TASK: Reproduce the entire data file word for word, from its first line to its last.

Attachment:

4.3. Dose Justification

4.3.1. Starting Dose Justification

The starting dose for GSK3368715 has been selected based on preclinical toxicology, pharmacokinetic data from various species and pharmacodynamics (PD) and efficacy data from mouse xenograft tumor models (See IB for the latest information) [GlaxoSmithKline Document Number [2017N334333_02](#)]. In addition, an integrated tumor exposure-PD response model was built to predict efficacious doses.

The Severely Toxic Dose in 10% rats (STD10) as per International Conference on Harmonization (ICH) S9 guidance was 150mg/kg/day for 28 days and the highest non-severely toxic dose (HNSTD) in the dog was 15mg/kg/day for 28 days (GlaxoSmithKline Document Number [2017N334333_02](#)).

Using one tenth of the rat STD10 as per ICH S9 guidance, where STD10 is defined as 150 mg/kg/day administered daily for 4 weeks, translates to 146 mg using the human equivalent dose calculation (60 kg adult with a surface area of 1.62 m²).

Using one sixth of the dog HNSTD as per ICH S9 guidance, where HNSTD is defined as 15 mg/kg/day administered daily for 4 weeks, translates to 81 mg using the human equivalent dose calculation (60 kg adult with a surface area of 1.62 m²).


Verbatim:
4.3. Dose Justification

4.3.1. Starting Dose Justification

The starting dose for GSK3368715 has been selected based on preclinical toxicology, pharmacokinetic data from various species and pharmacodynamics (PD) and efficacy data from mouse xenograft tumor models (See IB for the latest information) [GlaxoSmithKline Document Number [2017N334333_02](#)]. In addition, an integrated tumor exposure-PD response model was built to predict efficacious doses.

The Severely Toxic Dose in 10% rats (STD10) as per International Conference on Harmonization (ICH) S9 guidance was 150mg/kg/day for 28 days and the highest non-severely toxic dose (HNSTD) in the dog was 15mg/kg/day for 28 days (GlaxoSmithKline Document Number [2017N334333_02](#)).

Using one tenth of the rat STD10 as per ICH S9 guidance, where STD10 is defined as 150 mg/kg/day administered daily for 4 weeks, translates to 146 mg using the human equivalent dose calculation (60 kg adult with a surface area of 1.62 m²).

Using one sixth of the dog HNSTD as per ICH S9 guidance, where HNSTD is defined as 15 mg/kg/day administered daily for 4 weeks, translates to 81 mg using the human equivalent dose calculation (60 kg adult with a surface area of 1.62 m²).